Rare drone video shows scale of destruction in Vovchansk, Ukraine's embattled front line town

VOVCHANSK, Ukraine (AP) — Smoking piles of rubble and the bombed-out shells of residential buildings are all that remains of the town of Vovchansk in Ukraine’s northeast, rare drone video obtained by The Associated Press showed.

The town, like so many war-ravaged front-line cities in the country, lies in ruins as street battles between Moscow and Kyiv’s forces grind on. Ukraine currently controls 70% of the town, which had a pre-war population of 17,000, and is engaged in deadly battles to dislodge enemy troops after a surprise May 10 Russian offensive in the Kharkiv region sent thousands of civilians fleeing at the height of pitched battles.

That assault opened a new front in the two-year war to overstretch already exhausted Ukrainian forces fighting across the 1,000-kilometer (620-mile front line).

President Joe Biden gave Ukraine permission to use American-supplied weapons to strike targets in Russia, according to officials on Thursday, but only near the Kharkiv region.

Until now, Ukraine has been prohibited from using Western-supplied weapons to attack Russia itself, and Ukrainians have long argued that Moscow enjoys a great advantage when it attacks the Kharkiv region, which borders Russia, because it can amass troops and launch deadly attacks from within in its own territory. The ability to strike supply lines feeding the Kharkiv offensive further inside Russia will help Ukraine degrade Russian capabilities in the region.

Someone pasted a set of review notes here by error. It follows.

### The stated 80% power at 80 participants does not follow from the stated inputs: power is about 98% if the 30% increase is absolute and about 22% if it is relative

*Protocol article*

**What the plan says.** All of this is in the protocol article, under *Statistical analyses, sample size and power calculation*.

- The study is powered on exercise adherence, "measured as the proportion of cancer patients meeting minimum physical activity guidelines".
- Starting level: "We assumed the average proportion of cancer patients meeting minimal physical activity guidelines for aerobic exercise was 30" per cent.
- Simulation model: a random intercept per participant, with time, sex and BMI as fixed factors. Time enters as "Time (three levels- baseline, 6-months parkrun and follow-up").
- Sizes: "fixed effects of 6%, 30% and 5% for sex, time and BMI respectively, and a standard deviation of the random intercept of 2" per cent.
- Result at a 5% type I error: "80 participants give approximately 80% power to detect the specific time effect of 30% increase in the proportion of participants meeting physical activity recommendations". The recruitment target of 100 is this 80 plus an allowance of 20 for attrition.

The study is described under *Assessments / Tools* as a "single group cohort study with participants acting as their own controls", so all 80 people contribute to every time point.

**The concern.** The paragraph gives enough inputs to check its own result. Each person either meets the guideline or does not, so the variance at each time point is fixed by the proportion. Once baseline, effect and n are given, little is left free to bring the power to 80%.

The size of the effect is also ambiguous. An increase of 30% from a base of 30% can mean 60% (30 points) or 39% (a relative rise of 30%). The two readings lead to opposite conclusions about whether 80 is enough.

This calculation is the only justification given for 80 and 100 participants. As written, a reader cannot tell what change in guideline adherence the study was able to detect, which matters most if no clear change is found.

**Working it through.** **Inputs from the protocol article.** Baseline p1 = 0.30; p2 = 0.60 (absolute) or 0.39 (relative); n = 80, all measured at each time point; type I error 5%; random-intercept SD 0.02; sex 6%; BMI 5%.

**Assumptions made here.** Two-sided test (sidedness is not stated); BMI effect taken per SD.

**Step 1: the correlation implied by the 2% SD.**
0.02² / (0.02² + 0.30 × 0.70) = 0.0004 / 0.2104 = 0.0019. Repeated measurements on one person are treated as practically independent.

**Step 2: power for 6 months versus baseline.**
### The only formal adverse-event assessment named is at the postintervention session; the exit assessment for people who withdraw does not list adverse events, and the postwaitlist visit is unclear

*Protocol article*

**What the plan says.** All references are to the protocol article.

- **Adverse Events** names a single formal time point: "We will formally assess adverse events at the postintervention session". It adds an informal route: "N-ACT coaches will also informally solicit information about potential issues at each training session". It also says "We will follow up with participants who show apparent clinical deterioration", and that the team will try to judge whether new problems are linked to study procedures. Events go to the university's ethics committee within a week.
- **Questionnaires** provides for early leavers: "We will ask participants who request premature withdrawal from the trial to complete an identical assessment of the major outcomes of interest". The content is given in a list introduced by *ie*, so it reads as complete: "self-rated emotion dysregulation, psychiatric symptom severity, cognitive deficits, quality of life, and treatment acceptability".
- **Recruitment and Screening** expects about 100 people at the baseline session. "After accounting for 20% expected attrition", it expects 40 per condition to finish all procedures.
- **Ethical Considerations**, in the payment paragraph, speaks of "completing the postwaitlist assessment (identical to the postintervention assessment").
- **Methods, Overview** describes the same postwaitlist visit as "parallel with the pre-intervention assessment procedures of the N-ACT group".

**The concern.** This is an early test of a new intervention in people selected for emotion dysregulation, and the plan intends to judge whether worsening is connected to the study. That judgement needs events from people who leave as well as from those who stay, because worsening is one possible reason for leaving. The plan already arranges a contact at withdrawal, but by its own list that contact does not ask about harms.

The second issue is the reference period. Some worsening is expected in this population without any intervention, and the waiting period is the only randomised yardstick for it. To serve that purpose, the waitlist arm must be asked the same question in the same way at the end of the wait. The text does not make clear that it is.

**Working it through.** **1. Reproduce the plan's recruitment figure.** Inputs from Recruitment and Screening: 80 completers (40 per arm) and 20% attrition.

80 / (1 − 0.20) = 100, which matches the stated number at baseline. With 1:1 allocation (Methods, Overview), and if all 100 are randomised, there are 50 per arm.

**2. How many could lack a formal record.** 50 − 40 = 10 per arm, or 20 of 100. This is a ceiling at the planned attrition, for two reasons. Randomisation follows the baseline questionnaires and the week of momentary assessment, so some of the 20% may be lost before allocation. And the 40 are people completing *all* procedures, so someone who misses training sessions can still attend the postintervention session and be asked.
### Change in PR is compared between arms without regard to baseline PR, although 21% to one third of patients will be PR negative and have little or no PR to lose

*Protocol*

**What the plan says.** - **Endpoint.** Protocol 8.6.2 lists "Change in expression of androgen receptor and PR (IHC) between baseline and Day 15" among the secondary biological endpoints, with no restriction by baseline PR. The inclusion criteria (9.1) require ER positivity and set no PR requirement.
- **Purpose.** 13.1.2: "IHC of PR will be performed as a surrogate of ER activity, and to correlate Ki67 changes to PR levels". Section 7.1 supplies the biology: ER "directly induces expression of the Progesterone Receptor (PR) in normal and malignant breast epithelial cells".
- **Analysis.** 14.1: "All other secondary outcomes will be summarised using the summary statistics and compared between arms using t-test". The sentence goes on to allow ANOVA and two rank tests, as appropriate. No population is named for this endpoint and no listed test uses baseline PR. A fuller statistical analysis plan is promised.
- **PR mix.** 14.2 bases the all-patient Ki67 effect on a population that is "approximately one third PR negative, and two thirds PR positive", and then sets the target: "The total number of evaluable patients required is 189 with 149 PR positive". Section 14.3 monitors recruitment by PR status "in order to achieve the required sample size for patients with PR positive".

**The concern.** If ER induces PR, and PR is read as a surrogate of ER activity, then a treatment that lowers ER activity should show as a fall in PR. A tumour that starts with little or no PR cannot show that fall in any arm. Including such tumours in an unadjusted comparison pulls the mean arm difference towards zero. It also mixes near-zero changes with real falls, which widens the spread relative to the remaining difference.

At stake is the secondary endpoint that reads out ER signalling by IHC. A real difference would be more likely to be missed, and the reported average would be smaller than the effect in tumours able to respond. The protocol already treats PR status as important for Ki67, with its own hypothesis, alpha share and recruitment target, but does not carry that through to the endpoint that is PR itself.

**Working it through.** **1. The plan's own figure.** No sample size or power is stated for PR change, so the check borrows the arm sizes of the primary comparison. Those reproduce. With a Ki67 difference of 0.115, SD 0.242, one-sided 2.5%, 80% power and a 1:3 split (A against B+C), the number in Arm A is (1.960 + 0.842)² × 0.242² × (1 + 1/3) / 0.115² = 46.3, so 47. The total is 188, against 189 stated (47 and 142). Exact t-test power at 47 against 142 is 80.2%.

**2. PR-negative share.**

The images in Vovchansk are a haunting repetition of other towns and cities incinerated by Russian forces in their quest to capture the nearby Ukrainian region known as the Donbas. The cities of Avdiivka and Bakhmut in the Donetsk region were similarly destroyed.

The drone footage captures the scene in Vovchansk from sunrise on May 28 through to the following morning. In one scene shot early morning, thick smoke obscures the sky over a residential complex where fires burn from multiple blocks.

Around the apartment blocks, houses and buildings lie in ruins, roofs missing, blackened facades pockmarked with damage. The drone captures the moment a shell hits a building and debris flies into the air. The drone view pulls out wider to capture another impact.

It continues to record the scene through the night, many buildings seen shining brightly on a thermal imaging camera as fires continue.

The gleaming golden dome of the church still stands intact, a stark contrast to the rest of the destroyed town.

In Vovchansk, the vast scale of devastation is caused by deadly aerial glide bombs, lobbed by Russia on a daily basis.

Even before May 10, residents who chose to stay lived in fear of assault drones and glide bombs that targeted Ukrainian troops and machinery but very often killed civilians.